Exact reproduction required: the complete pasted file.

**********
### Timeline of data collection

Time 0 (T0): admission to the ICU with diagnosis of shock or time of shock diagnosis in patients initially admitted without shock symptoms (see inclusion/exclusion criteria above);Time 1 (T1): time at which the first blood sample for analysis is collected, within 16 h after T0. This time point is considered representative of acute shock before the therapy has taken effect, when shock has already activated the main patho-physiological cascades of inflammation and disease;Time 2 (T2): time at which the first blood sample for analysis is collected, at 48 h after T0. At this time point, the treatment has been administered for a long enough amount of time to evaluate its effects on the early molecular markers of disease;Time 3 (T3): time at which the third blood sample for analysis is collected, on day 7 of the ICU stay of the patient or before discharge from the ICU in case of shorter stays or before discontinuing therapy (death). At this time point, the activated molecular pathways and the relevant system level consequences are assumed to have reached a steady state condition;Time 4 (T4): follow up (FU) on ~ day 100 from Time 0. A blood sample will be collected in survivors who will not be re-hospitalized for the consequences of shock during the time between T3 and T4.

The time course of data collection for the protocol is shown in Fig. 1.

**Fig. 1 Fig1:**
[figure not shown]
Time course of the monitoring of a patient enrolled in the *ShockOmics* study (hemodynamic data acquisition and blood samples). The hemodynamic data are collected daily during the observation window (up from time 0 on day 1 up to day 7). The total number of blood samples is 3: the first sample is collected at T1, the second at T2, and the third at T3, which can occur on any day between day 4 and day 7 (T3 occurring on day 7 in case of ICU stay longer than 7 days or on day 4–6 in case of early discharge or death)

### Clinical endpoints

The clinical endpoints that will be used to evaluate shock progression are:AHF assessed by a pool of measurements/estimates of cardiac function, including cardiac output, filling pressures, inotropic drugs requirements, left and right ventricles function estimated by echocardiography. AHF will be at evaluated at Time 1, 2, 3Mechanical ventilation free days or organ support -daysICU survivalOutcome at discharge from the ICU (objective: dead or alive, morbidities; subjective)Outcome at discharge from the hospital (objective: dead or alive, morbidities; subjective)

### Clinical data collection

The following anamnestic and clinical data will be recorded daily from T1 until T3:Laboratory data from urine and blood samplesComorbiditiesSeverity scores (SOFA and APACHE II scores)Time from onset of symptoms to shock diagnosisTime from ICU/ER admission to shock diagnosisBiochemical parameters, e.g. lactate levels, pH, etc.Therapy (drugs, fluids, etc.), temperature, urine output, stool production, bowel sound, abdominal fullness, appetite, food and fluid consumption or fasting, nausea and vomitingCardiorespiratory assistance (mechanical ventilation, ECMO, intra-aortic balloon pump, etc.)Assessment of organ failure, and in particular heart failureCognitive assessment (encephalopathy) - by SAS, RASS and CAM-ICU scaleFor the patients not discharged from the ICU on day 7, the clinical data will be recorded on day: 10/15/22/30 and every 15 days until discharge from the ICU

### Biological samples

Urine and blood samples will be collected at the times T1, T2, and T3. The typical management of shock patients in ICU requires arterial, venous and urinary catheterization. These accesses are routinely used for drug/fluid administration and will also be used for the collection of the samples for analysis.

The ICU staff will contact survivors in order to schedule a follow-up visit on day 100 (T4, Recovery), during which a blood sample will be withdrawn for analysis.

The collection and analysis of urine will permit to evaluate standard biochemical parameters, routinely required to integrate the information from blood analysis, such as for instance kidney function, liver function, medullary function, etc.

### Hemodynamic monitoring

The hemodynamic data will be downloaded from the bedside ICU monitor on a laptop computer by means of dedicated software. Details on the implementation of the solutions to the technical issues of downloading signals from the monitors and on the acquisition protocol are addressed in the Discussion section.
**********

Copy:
### Timeline of data collection

Time 0 (T0): admission to the ICU with diagnosis of shock or time of shock diagnosis in patients initially admitted without shock symptoms (see inclusion/exclusion criteria above);Time 1 (T1): time at which the first blood sample for analysis is collected, within 16 h after T0. This time point is considered representative of acute shock before the therapy has taken effect, when shock has already activated the main patho-physiological cascades of inflammation and disease;Time 2 (T2): time at which the first blood sample for analysis is collected, at 48 h after T0. At this time point, the treatment has been administered for a long enough amount of time to evaluate its effects on the early molecular markers of disease;Time 3 (T3): time at which the third blood sample for analysis is collected, on day 7 of the ICU stay of the patient or before discharge from the ICU in case of shorter stays or before discontinuing therapy (death). At this time point, the activated molecular pathways and the relevant system level consequences are assumed to have reached a steady state condition;Time 4 (T4): follow up (FU) on ~ day 100 from Time 0. A blood sample will be collected in survivors who will not be re-hospitalized for the consequences of shock during the time between T3 and T4.

The time course of data collection for the protocol is shown in Fig. 1.

**Fig. 1 Fig1:**
[figure not shown]
Time course of the monitoring of a patient enrolled in the *ShockOmics* study (hemodynamic data acquisition and blood samples). The hemodynamic data are collected daily during the observation window (up from time 0 on day 1 up to day 7). The total number of blood samples is 3: the first sample is collected at T1, the second at T2, and the third at T3, which can occur on any day between day 4 and day 7 (T3 occurring on day 7 in case of ICU stay longer than 7 days or on day 4–6 in case of early discharge or death)

### Clinical endpoints

The clinical endpoints that will be used to evaluate shock progression are:AHF assessed by a pool of measurements/estimates of cardiac function, including cardiac output, filling pressures, inotropic drugs requirements, left and right ventricles function estimated by echocardiography. AHF will be at evaluated at Time 1, 2, 3Mechanical ventilation free days or organ support -daysICU survivalOutcome at discharge from the ICU (objective: dead or alive, morbidities; subjective)Outcome at discharge from the hospital (objective: dead or alive, morbidities; subjective)

### Clinical data collection

The following anamnestic and clinical data will be recorded daily from T1 until T3:Laboratory data from urine and blood samplesComorbiditiesSeverity scores (SOFA and APACHE II scores)Time from onset of symptoms to shock diagnosisTime from ICU/ER admission to shock diagnosisBiochemical parameters, e.g. lactate levels, pH, etc.Therapy (drugs, fluids, etc.), temperature, urine output, stool production, bowel sound, abdominal fullness, appetite, food and fluid consumption or fasting, nausea and vomitingCardiorespiratory assistance (mechanical ventilation, ECMO, intra-aortic balloon pump, etc.)Assessment of organ failure, and in particular heart failureCognitive assessment (encephalopathy) - by SAS, RASS and CAM-ICU scaleFor the patients not discharged from the ICU on day 7, the clinical data will be recorded on day: 10/15/22/30 and every 15 days until discharge from the ICU

### Biological samples

Urine and blood samples will be collected at the times T1, T2, and T3. The typical management of shock patients in ICU requires arterial, venous and urinary catheterization. These accesses are routinely used for drug/fluid administration and will also be used for the collection of the samples for analysis.

The ICU staff will contact survivors in order to schedule a follow-up visit on day 100 (T4, Recovery), during which a blood sample will be withdrawn for analysis.

The collection and analysis of urine will permit to evaluate standard biochemical parameters, routinely required to integrate the information from blood analysis, such as for instance kidney function, liver function, medullary function, etc.

### Hemodynamic monitoring

The hemodynamic data will be downloaded from the bedside ICU monitor on a laptop computer by means of dedicated software. Details on the implementation of the solutions to the technical issues of downloading signals from the monitors and on the acquisition protocol are addressed in the Discussion section.